The legend, the lore, the meme.
Credit: Mashable, Ian Moore / Image credits: Mark Brown / Getty Images Sport / Prince Williams / WireImage / getty

When Drake dropped his album For All The Dogs in October, it was apparent that the multi-Grammy winner was favoring “homies over romantic interests.” The album, considered a disappointment by critics, was seen as Drake’s attempt to attract the alpha male crowd, albeit falling short in its execution.

Out of this album intended for “the boys,” a wave of memes emerged portraying Drake as someone lacking in assertiveness. Following the release of For All The Dogs, TikTok videos surfaced, poking fun at Drake’s performance on the track “IDGAF” featuring rapper Yeat. These memes called attention to Drake’s overly enthusiastic and flamboyant delivery of the line, “Money for fun.”

The memes featuring Yeat and Drake are not an isolated case. Drake’s entire online presence is constructed around his perceived awkwardness, as he is known for being emotional, speaking openly about his feelings, and adopting a new persona with each album release. It’s cringe-worthy, yet that seems to be the entire point.

Drake’s Unique Persona

Hailing from Toronto as a biracial, Jewish man, Drake diverges significantly from the typical image of a rapper. Typically, rappers are expected to exude toughness and resilience, akin to artists like DMX, Pusha T, and Biggie Smalls, projecting an image of streetwise, drug-dealing affiliations. In contrast, Drake is often seen as soft and unassuming. This aspect has made him an easy target for social media mockery for years, but part of Drake’s allure appears to be his complicity in this character.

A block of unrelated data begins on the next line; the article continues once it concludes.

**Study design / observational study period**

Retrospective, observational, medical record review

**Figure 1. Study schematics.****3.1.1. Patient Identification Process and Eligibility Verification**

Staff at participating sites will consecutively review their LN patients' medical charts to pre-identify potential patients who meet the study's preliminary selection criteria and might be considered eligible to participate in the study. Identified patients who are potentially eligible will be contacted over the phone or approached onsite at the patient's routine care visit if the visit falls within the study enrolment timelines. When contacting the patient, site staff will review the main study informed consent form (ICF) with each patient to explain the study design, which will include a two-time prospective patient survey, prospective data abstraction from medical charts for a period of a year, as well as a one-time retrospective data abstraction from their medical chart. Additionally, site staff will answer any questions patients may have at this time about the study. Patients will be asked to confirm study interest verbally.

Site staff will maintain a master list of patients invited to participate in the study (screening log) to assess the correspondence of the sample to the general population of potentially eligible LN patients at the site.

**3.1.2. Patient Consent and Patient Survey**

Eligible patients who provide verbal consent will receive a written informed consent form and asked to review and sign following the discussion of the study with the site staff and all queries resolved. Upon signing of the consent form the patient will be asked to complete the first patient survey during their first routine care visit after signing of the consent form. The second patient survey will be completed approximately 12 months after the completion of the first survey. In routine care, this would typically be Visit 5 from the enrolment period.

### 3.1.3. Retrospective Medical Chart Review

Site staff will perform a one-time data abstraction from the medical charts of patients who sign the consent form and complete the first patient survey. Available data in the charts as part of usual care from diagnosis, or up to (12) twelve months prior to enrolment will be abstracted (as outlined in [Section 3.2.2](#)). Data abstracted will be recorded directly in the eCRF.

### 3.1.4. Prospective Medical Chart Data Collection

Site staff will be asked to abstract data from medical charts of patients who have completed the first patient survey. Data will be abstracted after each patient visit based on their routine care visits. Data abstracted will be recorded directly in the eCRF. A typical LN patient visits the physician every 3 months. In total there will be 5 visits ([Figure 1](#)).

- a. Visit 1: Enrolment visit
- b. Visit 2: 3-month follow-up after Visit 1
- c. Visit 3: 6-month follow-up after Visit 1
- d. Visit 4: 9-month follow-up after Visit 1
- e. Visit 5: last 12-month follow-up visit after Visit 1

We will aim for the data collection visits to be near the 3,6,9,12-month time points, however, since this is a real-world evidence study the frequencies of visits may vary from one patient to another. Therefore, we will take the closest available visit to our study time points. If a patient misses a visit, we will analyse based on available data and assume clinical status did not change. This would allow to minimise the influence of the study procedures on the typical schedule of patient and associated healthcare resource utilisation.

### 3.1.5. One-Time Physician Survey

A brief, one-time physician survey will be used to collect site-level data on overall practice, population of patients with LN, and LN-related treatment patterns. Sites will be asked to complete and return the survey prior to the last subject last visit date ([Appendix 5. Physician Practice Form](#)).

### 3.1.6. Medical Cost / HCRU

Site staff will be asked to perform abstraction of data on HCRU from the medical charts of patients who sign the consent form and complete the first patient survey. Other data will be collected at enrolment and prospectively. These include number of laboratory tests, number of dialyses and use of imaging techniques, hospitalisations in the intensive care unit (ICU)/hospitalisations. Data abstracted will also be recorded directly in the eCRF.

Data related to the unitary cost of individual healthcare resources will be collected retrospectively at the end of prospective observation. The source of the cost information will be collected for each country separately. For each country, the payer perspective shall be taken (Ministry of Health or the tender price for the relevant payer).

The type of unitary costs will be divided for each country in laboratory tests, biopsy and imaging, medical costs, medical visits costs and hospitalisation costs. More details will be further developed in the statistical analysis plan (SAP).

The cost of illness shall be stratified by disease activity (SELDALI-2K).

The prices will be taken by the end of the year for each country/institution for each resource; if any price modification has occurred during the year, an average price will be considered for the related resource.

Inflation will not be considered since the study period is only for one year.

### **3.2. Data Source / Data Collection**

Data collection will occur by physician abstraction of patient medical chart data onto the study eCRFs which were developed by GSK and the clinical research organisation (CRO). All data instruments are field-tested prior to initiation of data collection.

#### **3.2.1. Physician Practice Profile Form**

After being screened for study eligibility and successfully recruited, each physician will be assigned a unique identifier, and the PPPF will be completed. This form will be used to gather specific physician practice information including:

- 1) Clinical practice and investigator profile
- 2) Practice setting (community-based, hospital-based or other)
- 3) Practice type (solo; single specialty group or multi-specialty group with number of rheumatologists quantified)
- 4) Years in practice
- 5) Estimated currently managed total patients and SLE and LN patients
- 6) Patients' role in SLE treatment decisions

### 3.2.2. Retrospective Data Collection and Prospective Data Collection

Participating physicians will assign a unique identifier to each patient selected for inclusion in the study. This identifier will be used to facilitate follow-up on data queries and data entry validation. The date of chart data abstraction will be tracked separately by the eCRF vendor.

“Drake and his OVO team have actively participated in meme culture throughout his career, dating back to the time when he became the first rapper to freestyle on Hot 97 with Funkmaster Flex, using his Blackberry,” commented Dalton Higgins, a professor based in Toronto and the author of Far From Over: The Music & Life of Drake. “Fast forward to today, and I suspect his team purposefully creates art that lends itself to being meme-friendly.”

This leads to a larger question: Is Drake truly the architect of his own memes, or is this another example of popular culture emasculating light-skinned Black men over the years?


Ghostwriter, the talent behind the viral Drake/Weeknd song, believes AI music is comparable to fanfiction

The Perceptions of “Light-Skinned Men”

For decades, popular culture has portrayed Black men based on skin color. Historically, this distorted portrayal began with D.W Griffith’s racist 1915 film The Birth of A Nation, where Black men, often played by white actors in Blackface, were depicted as unintelligent, sexually aggressive beings, reinforcing harmful racial biases that persist in Hollywood to this day.